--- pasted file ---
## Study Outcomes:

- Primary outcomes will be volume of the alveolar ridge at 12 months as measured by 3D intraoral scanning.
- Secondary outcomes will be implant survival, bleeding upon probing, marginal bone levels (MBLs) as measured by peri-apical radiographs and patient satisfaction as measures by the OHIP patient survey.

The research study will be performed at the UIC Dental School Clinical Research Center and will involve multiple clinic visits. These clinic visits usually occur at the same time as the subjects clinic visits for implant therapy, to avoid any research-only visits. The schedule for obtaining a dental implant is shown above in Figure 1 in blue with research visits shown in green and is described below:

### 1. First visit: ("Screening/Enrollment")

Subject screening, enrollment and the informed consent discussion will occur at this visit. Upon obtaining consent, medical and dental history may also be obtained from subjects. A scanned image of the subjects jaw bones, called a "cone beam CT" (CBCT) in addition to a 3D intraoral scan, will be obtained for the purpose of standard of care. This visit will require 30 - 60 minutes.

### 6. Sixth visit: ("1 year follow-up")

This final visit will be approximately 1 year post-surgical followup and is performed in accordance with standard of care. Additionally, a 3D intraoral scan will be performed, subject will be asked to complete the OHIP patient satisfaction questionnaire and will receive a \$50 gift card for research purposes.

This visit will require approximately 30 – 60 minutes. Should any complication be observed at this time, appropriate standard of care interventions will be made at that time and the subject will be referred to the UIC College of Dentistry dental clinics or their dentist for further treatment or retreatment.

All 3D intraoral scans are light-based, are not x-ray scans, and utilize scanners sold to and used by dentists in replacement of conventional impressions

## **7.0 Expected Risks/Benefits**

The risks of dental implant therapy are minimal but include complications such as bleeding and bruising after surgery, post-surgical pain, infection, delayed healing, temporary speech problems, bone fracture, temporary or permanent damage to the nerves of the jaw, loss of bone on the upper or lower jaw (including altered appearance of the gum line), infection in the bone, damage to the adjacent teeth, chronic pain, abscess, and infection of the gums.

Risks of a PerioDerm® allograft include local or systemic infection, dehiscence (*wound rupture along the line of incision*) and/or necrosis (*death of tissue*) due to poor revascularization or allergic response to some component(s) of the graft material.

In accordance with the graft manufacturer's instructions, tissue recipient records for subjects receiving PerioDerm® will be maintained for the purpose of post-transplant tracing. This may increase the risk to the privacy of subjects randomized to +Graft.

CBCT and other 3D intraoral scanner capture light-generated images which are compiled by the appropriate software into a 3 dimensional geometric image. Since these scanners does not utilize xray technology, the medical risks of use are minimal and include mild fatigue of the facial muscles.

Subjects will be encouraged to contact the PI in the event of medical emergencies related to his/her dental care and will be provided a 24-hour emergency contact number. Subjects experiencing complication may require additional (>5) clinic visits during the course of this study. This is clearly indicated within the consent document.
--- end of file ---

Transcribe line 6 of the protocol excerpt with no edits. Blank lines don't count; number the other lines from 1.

Subject screening, enrollment and the informed consent discussion will occur at this visit. Upon obtaining consent, medical and dental history may also be obtained from subjects. A scanned image of the subjects jaw bones, called a "cone beam CT" (CBCT) in addition to a 3D intraoral scan, will be obtained for the purpose of standard of care. This visit will require 30 - 60 minutes.